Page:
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“Liberty Media can grow Formula 1”
Formula 1’s leading lights have welcomed the sport’s sale to American firm Liberty Media Corporation, and believe the deal can help grow the sport.
Liberty Media announced last week that it would acquire the controlling stake in Formula 1 from CVC Capital Partners in a deal estimated to be worth £6 billion.
Liberty Media will buy 100 per cent of the shares of F1’s parent company Delta Topco, as well as a minority stake of 18.7 per cent. Once the deal is fully complete in the first quarter of 2017, Liberty Media will own the controlling stake of 35.5 per cent, with CVC retaining a 24.7 per cent share.
The sale marks the first time F1 has changed hands for a decade. Liberty has confirmed that Bernie Ecclestone will remain at the helm as chief executive for at least a further three years, and has appointed Chase Carey into the role of chairman of F1.
Liberty Media already boasts an impressive portfolio of investments, including stakes in the Atlanta Braves baseball club, US cable TV firms and music events company Live Nation. Carey is also the vice chairman of 21st Century Fox.
Key members of the F1 paddock have welcomed the deal. Force India’s deputy team principal Bob Fernley said: “I think it’s fair to say I’ve been mildly critical of CVC in the past, so therefore a new partner is good.
“In CVC we’ve had a corporation there that’s only been interested in extracting money. They’ve done what they’re supposed to do as a hedge fund, which is returned money to their shareholders, and they’ve sold out now and positioned themselves. Hopefully they’ve sold to a company that can create the growth in Formula 1.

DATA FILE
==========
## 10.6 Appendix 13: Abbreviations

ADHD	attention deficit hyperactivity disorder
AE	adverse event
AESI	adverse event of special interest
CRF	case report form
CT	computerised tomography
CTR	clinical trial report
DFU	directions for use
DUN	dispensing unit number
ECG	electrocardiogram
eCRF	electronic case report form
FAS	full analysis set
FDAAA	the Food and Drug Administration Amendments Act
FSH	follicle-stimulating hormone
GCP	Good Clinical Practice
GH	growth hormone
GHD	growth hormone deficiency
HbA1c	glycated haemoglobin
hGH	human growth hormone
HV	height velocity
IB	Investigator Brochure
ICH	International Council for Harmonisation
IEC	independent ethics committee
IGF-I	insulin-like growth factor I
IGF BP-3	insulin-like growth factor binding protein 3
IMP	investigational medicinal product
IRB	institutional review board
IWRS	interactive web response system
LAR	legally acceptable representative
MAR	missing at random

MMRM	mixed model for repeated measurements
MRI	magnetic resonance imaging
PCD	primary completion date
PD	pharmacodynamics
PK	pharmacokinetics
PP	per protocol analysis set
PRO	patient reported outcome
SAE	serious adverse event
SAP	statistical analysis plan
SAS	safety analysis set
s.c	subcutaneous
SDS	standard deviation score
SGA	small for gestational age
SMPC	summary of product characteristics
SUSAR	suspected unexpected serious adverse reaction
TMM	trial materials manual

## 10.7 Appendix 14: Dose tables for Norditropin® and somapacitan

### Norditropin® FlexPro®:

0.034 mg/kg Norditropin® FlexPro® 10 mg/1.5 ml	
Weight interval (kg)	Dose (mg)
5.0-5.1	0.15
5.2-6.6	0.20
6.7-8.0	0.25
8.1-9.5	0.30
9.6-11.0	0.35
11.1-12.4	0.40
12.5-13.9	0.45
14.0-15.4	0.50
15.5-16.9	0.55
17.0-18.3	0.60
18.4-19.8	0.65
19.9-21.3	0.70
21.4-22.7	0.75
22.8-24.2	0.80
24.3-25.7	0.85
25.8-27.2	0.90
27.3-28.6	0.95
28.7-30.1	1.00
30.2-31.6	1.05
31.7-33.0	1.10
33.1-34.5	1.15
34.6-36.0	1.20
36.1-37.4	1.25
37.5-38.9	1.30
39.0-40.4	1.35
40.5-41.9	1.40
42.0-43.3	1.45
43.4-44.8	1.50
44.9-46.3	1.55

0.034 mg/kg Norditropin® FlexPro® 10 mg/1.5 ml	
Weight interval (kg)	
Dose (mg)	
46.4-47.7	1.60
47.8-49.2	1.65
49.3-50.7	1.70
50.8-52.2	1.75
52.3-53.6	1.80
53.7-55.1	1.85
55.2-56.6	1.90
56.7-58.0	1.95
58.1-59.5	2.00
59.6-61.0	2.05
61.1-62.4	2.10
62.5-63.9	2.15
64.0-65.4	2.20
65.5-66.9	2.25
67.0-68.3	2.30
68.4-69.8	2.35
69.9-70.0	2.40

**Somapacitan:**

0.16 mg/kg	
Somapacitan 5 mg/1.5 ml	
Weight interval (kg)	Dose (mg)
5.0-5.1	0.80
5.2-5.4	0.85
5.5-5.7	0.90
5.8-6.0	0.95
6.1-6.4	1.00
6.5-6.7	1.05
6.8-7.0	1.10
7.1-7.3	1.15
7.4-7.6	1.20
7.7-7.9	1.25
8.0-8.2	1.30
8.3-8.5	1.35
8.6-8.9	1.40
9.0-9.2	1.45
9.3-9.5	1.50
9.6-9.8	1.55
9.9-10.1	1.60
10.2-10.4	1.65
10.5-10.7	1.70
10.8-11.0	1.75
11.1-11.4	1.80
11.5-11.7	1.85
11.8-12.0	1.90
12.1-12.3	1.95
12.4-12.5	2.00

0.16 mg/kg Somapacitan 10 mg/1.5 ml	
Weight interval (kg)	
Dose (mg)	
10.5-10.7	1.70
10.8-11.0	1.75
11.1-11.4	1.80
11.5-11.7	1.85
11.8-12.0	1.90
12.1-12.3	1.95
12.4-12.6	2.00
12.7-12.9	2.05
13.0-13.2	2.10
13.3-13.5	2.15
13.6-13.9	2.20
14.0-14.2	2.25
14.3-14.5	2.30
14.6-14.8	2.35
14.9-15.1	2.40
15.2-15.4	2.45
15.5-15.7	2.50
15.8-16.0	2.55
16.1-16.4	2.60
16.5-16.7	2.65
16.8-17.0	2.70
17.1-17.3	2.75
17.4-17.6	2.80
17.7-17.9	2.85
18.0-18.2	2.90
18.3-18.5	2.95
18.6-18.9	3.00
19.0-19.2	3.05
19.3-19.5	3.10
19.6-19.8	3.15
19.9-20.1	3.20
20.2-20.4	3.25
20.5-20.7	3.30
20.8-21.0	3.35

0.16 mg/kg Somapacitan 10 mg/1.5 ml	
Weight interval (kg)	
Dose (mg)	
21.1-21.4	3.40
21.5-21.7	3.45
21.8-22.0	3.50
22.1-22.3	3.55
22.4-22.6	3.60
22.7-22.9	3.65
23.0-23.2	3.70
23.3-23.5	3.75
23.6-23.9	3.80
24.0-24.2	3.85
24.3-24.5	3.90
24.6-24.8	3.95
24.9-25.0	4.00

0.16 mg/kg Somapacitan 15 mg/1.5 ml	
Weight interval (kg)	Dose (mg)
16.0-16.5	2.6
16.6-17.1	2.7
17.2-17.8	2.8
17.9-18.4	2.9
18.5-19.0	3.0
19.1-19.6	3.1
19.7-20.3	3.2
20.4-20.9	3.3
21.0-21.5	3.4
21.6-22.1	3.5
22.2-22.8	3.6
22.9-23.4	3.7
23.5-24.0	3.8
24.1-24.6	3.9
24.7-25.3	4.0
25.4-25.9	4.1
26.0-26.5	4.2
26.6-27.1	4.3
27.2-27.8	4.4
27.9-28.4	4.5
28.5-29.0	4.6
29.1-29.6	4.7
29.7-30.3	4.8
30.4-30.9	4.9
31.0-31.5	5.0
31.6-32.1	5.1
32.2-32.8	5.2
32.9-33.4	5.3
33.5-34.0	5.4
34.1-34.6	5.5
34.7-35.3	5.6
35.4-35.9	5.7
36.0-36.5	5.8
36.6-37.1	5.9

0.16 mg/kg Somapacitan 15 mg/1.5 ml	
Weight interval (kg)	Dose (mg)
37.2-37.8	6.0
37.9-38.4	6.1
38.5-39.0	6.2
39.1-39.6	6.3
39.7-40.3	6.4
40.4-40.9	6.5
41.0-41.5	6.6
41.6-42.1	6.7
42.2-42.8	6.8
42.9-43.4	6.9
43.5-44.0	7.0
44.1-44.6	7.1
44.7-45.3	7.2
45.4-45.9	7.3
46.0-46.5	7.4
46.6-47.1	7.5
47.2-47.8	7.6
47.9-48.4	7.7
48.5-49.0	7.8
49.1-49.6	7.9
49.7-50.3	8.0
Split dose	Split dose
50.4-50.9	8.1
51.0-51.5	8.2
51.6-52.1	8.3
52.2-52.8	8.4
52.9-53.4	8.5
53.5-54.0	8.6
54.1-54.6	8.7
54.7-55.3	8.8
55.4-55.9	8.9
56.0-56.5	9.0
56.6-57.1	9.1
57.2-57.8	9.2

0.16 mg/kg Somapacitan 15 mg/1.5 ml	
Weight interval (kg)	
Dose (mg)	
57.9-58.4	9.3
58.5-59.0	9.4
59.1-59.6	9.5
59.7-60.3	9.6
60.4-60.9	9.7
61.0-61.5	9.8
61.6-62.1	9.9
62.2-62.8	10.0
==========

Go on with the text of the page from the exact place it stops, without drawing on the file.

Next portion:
“When you bring in a media group there is a obviously a vested interest there in developing the sport. It pays, then, on both sides. They will bring in a lot of experience from the American sporting franchise models and that can only be a good thing.”
Mercedes boss Toto Wolff said prior to the official announcement of the deal that he believed F1 could learn from the way American companies grow public interest in sport via social media.
“I don’t think anybody would buy that stake, spend that money and say ‘We’re not changing everything – we’re doing it the American way’,” said Wolff.
“There are things we can learn from the American way, particularly the digital area, but there are also areas that are working here that are not working there. They are going to have a close look and analyse what needs to change or remain. There’s a reason these guys can afford to buy this. It’s good news that an American media buys into Formula 1.”
Liberty Media president and boss Greg Maffei added: “We are excited to become part of Formula 1. We think our long-term perspective and expertise with media and sports assets will allow us to be good stewards of Formula 1 and benefit fans, teams and our shareholders.
“We look forward to working closely with Chase Carey and Bernie Ecclestone to support the next phase of growth for this hugely popular global sport.”